These two docudramas share so many themes and aspects that I thought it would avoid some confusion by reviewing them side-by-side. Both deal with kids from shattered homes finding a place to belong with groups of similarly abused and/or ignored youths, through the common medium of skateboarding. Both feature a group member with a video camera vaguely “making a movie or something,” and both end on a cathartic note and a fresh look at what constitutes a “family.” 

Mid90s, actor Jonah Hill’s assured and observant directorial debut, focuses on 13-year-old Stevie (Sunny Suljic), who finds acceptance and escape from a dysfunctional home life with a bunch of kids that hang out at a skateboard shop. The movie is by turns poignant, empathetic, energetic and lived-in. The rag-tag group of new friends are real and believable.  

There’s little storytelling, really, but as the title suggests, this works best as a snapshot of an era and shows a definite sense of time and place.  Lots of kinetic skateboarding sequences.  Supporting cast includes Lucas Hedges and Katherine Waterson. (85 min)

Minding the Gap is Bing Liu’s ambitious, quasi-autobiographical look at the complex issue of toxic masculinity in economically depressed Rustbelt America today. Liu spent 12 years filming two of his skateboarding buddies (and himself) as they negotiate the challenges of graduating from abused adolescence to the responsibilities of adulthood.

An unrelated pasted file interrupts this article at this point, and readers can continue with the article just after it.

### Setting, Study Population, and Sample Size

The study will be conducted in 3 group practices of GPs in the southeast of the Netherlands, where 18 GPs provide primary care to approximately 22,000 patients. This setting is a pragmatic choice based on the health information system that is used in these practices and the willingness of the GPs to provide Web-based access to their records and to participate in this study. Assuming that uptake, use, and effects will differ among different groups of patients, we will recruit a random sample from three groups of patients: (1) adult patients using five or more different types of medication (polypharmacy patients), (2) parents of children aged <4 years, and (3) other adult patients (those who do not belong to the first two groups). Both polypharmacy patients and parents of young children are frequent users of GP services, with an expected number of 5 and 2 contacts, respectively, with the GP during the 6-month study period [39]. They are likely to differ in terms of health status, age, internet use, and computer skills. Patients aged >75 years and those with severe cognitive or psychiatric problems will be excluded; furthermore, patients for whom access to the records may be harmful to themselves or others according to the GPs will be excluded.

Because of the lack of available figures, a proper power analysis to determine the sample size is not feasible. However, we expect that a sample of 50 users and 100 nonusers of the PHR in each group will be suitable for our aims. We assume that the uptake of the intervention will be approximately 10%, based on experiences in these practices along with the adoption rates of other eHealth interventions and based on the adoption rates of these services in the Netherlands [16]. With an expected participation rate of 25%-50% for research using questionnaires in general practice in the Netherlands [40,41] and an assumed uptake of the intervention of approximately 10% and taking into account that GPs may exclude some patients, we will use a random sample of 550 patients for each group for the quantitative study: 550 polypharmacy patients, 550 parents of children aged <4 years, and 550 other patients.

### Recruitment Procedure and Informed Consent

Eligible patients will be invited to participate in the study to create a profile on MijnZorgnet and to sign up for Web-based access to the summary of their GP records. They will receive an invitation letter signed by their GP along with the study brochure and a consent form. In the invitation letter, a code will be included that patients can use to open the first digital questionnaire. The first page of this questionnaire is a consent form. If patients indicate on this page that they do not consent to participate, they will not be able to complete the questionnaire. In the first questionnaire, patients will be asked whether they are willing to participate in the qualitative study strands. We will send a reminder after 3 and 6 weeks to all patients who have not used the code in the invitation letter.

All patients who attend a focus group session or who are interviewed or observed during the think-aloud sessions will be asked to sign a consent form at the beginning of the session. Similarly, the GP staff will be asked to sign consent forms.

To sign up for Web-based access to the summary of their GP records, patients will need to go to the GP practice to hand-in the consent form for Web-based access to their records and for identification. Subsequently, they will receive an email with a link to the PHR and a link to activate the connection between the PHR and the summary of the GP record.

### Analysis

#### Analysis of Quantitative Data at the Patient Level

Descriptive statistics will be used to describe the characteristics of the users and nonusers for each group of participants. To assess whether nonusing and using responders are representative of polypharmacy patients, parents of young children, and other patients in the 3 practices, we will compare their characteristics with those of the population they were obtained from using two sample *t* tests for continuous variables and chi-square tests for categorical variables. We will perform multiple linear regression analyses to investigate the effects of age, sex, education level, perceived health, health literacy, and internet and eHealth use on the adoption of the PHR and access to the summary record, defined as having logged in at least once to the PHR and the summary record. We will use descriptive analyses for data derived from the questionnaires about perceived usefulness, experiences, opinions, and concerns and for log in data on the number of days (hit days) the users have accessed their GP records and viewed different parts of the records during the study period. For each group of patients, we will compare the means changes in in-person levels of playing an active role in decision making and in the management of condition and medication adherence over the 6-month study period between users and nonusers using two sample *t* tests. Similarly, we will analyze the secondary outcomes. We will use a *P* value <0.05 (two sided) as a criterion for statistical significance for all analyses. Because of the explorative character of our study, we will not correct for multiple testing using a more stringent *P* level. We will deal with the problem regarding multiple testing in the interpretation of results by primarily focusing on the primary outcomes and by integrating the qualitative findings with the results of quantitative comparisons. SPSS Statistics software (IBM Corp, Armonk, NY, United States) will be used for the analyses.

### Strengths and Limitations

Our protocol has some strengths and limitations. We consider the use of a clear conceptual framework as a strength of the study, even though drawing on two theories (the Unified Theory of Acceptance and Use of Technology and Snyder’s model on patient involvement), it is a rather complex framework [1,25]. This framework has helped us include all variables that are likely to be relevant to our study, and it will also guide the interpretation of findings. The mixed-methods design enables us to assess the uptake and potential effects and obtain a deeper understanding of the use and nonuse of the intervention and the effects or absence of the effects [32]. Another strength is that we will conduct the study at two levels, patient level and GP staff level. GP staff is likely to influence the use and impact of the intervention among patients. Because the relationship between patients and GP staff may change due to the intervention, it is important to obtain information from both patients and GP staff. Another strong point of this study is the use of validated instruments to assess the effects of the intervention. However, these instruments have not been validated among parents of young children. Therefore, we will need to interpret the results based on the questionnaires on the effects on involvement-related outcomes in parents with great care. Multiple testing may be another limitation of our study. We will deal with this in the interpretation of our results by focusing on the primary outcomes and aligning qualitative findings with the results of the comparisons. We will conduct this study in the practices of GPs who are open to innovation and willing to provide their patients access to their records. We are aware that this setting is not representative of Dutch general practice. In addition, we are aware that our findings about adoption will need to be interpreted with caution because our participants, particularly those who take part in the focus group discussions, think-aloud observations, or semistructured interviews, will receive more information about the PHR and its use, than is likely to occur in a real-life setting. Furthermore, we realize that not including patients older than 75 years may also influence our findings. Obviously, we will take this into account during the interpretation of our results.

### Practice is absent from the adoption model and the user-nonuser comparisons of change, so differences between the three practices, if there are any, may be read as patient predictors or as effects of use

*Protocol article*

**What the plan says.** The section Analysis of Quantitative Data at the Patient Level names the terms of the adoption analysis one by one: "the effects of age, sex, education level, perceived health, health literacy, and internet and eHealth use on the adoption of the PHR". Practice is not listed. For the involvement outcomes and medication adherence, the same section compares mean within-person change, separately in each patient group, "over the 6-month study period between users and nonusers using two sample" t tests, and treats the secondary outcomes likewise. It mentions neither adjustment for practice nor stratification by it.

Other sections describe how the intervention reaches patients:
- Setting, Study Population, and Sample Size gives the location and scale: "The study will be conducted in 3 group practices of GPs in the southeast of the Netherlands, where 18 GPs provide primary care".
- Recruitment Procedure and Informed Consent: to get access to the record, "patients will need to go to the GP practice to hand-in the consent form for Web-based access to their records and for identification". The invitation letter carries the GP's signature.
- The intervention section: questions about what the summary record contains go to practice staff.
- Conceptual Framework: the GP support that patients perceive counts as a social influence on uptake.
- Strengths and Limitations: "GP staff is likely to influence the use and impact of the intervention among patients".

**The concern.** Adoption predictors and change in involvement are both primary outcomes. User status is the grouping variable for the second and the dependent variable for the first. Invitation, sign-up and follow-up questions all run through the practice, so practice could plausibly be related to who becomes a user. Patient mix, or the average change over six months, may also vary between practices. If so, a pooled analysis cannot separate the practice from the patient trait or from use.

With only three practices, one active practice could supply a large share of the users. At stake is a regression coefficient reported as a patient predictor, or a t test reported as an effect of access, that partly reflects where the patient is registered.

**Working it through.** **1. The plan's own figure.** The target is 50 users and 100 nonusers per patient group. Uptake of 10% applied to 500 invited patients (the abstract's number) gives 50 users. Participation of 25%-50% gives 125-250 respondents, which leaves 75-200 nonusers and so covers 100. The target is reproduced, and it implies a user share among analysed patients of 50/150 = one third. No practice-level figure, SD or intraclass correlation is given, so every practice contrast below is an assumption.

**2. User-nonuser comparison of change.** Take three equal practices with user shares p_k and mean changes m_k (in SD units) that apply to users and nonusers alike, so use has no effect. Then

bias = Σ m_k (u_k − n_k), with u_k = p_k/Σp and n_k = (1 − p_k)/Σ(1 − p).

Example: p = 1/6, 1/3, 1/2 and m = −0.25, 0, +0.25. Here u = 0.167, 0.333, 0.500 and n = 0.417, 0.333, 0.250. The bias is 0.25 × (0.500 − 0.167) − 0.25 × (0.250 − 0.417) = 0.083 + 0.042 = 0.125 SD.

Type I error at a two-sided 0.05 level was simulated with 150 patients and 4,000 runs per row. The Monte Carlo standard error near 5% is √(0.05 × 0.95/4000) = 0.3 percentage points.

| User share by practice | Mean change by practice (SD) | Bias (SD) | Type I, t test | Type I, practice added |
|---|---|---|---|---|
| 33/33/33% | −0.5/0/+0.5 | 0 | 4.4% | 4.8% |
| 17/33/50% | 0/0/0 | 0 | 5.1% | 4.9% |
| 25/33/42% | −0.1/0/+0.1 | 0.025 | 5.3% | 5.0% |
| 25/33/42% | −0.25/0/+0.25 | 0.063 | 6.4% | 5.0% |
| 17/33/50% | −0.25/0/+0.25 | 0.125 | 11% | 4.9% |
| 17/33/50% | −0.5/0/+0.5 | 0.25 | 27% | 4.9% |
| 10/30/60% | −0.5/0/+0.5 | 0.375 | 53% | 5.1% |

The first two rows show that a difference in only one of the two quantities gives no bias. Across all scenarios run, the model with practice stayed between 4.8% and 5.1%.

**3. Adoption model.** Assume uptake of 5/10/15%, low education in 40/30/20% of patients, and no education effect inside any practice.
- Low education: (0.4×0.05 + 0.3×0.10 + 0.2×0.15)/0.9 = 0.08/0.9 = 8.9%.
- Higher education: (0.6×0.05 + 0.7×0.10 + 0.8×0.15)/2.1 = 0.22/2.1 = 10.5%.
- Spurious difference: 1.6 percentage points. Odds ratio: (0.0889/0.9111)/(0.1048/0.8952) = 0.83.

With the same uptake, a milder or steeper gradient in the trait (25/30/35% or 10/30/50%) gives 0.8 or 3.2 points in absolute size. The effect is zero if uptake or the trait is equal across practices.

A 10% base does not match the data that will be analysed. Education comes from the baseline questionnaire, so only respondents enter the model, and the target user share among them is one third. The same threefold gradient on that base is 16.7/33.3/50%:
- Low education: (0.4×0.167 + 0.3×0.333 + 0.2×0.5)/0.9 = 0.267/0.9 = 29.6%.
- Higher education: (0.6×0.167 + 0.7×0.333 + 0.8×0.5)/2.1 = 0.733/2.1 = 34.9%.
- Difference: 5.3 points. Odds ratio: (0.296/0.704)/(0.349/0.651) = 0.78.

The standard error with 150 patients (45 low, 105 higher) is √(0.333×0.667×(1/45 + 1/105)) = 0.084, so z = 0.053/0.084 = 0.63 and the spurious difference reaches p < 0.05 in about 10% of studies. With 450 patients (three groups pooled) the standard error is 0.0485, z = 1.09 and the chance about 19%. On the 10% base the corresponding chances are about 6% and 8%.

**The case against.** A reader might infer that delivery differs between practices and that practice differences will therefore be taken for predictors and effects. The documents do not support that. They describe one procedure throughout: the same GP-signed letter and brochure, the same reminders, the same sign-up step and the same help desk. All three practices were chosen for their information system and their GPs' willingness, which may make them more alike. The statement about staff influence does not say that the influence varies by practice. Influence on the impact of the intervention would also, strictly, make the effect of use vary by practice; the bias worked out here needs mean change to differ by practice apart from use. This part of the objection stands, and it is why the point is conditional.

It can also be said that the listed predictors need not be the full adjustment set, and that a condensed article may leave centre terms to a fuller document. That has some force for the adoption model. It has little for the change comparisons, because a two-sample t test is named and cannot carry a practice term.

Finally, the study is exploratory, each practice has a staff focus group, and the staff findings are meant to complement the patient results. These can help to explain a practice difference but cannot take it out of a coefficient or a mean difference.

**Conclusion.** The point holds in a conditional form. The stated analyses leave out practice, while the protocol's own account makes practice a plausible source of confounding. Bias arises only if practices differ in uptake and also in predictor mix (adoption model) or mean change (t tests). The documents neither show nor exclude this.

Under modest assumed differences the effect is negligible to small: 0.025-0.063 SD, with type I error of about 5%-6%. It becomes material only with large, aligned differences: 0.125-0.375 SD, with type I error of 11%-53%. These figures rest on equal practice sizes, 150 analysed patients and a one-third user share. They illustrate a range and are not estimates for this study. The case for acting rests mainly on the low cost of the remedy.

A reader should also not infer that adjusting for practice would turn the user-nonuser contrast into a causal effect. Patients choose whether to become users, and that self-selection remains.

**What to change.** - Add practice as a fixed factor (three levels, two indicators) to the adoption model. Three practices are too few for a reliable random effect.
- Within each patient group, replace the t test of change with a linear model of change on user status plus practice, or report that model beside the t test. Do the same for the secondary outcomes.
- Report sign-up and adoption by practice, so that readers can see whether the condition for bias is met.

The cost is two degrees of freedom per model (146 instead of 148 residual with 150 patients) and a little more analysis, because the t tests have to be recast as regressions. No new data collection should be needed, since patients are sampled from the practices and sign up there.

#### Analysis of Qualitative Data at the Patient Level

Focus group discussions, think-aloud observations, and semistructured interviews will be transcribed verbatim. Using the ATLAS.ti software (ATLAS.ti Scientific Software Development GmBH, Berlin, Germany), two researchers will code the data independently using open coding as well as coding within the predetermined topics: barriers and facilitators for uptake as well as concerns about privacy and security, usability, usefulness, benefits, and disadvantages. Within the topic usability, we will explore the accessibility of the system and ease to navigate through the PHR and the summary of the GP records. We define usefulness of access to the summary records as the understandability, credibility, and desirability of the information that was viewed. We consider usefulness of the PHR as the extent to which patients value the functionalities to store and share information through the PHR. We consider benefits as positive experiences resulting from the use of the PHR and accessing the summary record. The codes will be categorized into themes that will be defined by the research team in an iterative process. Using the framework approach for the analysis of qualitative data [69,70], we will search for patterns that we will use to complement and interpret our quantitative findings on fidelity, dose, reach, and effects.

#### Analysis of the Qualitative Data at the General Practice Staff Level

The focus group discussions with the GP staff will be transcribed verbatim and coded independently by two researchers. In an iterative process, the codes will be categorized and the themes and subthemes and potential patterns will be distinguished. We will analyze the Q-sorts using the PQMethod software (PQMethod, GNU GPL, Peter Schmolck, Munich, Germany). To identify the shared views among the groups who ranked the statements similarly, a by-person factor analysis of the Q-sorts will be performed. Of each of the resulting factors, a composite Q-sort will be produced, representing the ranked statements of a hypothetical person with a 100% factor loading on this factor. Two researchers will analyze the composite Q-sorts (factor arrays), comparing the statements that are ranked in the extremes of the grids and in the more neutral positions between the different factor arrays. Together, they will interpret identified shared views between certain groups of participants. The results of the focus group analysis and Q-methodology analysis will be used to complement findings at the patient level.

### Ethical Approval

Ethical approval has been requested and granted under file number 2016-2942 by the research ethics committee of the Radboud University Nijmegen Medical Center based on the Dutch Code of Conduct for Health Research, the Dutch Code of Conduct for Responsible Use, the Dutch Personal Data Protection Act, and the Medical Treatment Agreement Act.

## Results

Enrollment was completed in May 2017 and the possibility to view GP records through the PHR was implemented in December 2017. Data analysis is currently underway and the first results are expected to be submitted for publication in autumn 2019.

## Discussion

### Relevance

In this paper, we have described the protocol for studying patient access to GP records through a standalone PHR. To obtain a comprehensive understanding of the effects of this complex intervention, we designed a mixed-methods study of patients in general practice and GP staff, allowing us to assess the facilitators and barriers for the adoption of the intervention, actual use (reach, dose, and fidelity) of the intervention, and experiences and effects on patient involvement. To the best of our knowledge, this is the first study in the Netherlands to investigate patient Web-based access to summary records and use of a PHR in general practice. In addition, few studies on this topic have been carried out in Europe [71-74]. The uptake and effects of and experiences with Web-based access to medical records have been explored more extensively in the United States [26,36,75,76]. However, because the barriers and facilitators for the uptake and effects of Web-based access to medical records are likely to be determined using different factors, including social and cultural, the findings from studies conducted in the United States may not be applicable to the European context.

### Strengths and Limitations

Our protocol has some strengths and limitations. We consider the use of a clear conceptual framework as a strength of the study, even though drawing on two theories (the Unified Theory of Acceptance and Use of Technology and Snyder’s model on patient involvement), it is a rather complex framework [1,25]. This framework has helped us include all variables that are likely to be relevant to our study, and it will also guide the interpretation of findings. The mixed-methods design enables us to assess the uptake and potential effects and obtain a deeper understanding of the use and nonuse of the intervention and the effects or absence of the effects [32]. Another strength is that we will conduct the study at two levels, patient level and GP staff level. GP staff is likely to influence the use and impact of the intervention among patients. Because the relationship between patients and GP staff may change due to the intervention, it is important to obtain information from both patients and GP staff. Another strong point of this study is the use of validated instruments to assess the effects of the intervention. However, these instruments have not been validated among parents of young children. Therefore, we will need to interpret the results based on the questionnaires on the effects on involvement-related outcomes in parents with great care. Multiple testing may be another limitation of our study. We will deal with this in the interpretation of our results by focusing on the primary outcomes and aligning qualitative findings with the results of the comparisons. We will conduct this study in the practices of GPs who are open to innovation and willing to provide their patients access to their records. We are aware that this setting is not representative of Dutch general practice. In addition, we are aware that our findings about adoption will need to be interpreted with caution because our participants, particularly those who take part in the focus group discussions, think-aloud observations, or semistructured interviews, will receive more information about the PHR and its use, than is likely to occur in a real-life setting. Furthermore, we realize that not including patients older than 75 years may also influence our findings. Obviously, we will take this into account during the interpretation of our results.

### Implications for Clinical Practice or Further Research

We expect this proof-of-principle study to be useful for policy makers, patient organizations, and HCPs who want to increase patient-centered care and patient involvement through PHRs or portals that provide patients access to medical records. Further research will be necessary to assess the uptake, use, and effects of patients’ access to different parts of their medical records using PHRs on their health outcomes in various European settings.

The beautifully shot (and edited) film is intimate, painful, raw and true, without ever being maudlin or manipulative. Offering great depth, integrity and relevance, this is the kind of movie that demands to be made, to be gotten out of a filmmaker’s head, before s/he can move on, and I can’t wait to see what Liu does next. (93 min)

P.S. There’s a third recent film on the therapeutic aspects of skateboarding, Crystal Moselle’s Skate Kitchen. All three are highly watchable, resonant and rewarding, but perhaps it’s time to explore other avenues of empathy. Just sayin’.